Wednesday Writs: Illegal Search and Seizure in Wolf v. Colorado
In the late 1940s in Colorado, two men and a woman were arrested and charged with providing illegal abortions. There are scant facts available on the background of their alleged crime or its discovery; however, what is uncontroverted is that the evidence against them was gathered in violation of the Fourth Amendment right against search and seizure. Nevertheless, they were prosecuted, convicted and their convictions upheld. As anyone with a casual knowledge of the criminal justice system knows, illegally obtained evidence is inadmissible in a court of law. What many may not know is that this fact is a relatively modern development in constitutional law, and such was not the rule when Julius Wolfe, Betty Fulton and Charles Fulton went to trial in Colorado state court.
The evidence in question was unarguably illegally obtained as it applied to Wolfe, though apparently not for his codefendants. But the three were tried together, and the otherwise inadmissible evidence was presented to the jury, who ultimately convicted the trio. Wolfe appealed on the grounds that the evidence resulting from the fourth amendment violation should not have been used against him at trial. Wolf’s conviction was upheld by the state’s courts, and eventually ended up at the US Supreme Court in our case of the week, Wolf v. Colorado.
Wolf argued that the Fourth Amendment prohibition against search and seizure was applicable to the states via the Fourteenth Amendment, an idea that has since become a maxim in American Jurisprudence. But in the Wolf opinion, written by Justice Felix Frankfurter, the Court drew a distinction between the violation – an illegal search and seizure – and the remedy – the exclusionary rule barring the use of illegally seized evidence in court. Though he clearly opined that the Fourteenth Amendment guarantee of “due process” was not “shorthand” for imparting the first 8 amendments to the states, Frankfurter had no trouble ruling that the Fourth Amendment was indeed applicable:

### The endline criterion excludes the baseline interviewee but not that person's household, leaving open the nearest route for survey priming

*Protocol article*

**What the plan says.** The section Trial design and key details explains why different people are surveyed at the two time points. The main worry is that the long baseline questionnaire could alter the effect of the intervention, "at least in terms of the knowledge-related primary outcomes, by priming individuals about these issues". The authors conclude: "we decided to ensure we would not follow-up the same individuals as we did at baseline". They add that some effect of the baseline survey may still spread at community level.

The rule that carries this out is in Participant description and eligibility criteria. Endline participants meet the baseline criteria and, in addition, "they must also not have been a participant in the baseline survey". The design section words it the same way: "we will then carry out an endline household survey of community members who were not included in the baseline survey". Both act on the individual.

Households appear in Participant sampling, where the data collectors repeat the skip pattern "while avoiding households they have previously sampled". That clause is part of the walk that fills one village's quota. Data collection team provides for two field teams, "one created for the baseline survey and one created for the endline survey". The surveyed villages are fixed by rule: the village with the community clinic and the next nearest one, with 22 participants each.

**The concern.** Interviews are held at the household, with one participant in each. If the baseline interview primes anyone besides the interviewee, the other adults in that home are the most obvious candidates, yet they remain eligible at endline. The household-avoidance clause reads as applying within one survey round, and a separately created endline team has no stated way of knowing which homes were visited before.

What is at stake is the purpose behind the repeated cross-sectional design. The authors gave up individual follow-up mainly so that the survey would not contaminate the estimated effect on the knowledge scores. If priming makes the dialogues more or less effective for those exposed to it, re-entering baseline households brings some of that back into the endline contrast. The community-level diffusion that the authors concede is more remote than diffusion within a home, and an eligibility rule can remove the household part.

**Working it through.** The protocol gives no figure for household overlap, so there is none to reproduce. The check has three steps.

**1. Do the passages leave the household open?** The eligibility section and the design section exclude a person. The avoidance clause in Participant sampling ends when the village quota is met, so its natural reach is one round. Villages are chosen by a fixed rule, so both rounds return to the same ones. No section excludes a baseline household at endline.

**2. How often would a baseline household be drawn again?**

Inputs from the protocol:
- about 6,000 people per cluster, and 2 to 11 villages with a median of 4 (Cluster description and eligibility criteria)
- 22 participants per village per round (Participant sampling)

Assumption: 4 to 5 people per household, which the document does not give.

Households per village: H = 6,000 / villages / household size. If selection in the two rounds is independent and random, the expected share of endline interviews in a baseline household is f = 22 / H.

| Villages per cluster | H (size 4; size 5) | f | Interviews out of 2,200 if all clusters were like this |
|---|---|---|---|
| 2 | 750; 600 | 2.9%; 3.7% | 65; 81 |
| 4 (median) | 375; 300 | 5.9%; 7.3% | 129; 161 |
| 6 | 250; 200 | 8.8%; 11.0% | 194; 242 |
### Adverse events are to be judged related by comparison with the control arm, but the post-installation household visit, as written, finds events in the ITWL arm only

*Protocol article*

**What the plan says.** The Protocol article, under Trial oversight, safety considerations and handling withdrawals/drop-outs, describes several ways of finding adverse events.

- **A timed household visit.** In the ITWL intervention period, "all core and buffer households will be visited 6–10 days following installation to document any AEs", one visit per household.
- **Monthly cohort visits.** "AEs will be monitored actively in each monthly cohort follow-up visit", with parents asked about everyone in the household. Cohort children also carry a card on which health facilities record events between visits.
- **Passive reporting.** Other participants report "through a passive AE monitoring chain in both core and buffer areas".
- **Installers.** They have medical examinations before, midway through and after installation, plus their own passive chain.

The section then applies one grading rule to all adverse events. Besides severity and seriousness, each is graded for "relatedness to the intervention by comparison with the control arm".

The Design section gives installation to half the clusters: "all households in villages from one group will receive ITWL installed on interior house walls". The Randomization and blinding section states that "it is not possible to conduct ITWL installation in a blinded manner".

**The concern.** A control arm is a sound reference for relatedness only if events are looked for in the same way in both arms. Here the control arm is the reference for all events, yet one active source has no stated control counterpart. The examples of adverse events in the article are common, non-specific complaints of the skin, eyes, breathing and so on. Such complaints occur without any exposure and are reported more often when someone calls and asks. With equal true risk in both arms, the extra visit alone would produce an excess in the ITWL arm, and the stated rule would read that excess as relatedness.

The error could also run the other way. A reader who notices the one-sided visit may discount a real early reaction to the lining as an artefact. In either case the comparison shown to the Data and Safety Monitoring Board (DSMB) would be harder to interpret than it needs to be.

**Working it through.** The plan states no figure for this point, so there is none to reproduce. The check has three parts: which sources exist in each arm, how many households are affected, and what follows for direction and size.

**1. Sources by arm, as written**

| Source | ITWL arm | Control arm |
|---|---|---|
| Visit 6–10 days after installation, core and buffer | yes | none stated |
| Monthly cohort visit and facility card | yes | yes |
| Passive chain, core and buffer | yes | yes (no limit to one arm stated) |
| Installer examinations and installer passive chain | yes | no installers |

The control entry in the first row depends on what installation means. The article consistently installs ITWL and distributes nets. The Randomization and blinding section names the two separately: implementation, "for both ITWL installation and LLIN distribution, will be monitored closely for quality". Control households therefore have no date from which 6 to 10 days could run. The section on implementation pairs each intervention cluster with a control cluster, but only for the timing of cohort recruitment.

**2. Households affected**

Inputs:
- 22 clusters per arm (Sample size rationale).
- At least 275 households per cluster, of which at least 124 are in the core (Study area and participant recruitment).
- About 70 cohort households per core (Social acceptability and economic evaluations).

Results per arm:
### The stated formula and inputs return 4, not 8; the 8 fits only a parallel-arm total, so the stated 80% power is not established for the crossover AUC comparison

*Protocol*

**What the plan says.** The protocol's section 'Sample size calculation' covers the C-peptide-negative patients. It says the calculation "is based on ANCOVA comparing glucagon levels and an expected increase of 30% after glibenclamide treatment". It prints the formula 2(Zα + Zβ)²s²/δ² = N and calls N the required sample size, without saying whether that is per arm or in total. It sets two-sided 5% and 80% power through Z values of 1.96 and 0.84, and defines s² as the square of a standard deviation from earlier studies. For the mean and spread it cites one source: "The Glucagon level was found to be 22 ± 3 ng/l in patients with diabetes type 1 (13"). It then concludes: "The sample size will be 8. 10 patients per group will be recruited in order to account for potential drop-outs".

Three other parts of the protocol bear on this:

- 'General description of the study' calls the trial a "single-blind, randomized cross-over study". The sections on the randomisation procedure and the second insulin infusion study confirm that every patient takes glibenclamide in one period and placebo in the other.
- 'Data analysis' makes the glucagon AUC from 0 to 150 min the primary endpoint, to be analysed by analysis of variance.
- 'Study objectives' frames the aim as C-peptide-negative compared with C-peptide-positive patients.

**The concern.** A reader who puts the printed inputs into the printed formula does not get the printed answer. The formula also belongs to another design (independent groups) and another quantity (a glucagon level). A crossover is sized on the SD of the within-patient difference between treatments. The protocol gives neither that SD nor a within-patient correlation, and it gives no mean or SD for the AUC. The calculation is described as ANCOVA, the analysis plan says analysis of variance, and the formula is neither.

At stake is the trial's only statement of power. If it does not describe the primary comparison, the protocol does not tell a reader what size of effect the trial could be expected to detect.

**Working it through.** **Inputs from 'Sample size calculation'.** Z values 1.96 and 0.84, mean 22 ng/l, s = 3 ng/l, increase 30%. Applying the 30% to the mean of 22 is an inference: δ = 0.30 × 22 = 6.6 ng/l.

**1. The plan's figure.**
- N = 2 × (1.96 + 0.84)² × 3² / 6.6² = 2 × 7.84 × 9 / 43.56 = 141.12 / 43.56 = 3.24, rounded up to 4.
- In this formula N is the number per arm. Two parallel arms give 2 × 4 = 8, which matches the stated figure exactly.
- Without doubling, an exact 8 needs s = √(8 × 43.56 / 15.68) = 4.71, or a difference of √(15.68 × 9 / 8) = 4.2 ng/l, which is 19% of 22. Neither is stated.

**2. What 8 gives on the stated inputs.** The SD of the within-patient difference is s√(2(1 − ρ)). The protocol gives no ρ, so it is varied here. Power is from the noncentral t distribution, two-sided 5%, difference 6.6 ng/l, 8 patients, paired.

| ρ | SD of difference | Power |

Due process of law thus conveys neither formal nor fixed nor narrow requirements. It is the compendious expression for all those rights which the courts must enforce because they are basic to our free society. But basic rights do not become petrified as of any one time, even though, as a matter of human experience, some may not too rhetorically be called eternal verities. It is of the very nature of a free society to advance in its standards of what is deemed reasonable and right. Representing as it does a living principle, due process is not confined within a permanent catalogue of what may at a given time be deemed the limits or the essentials of fundamental rights…
The security of one’s privacy against arbitrary intrusion by the police — which is at the core of the Fourth Amendment — is basic to a free society. It is therefore implicit in “the concept of ordered liberty,” and, as such, enforceable against the States through the Due Process Clause. The knock at the door, whether by day or by night, as a prelude to a search, without authority of law but solely on the authority of the police, did not need the commentary of recent history to be condemned as inconsistent with the conception of human rights enshrined in the history and the basic constitutional documents of English-speaking peoples.
Sounds good for Mr. Wolfe, right? The Fourth Amendment applies…there appears to be no argument that the evidence seizure violated the Fourth Amendment…so, new trial, right?
According to the majority the remedy of exclusion is not part an parcel of the fourth amendment:
Accordingly, we have no hesitation in saying that, were a State affirmatively to sanction such police incursion into privacy, it would run counter to the guaranty of the Fourteenth Amendment. But the ways of enforcing such a basic right raise questions of a different order. How such arbitrary conduct should be checked, what remedies against it should be afforded, the means by which the right should be made effective, are all questions that are not to be so dogmatically answered as to preclude the varying solutions which spring from an allowable range of judgment on issues not susceptible of quantitative solution.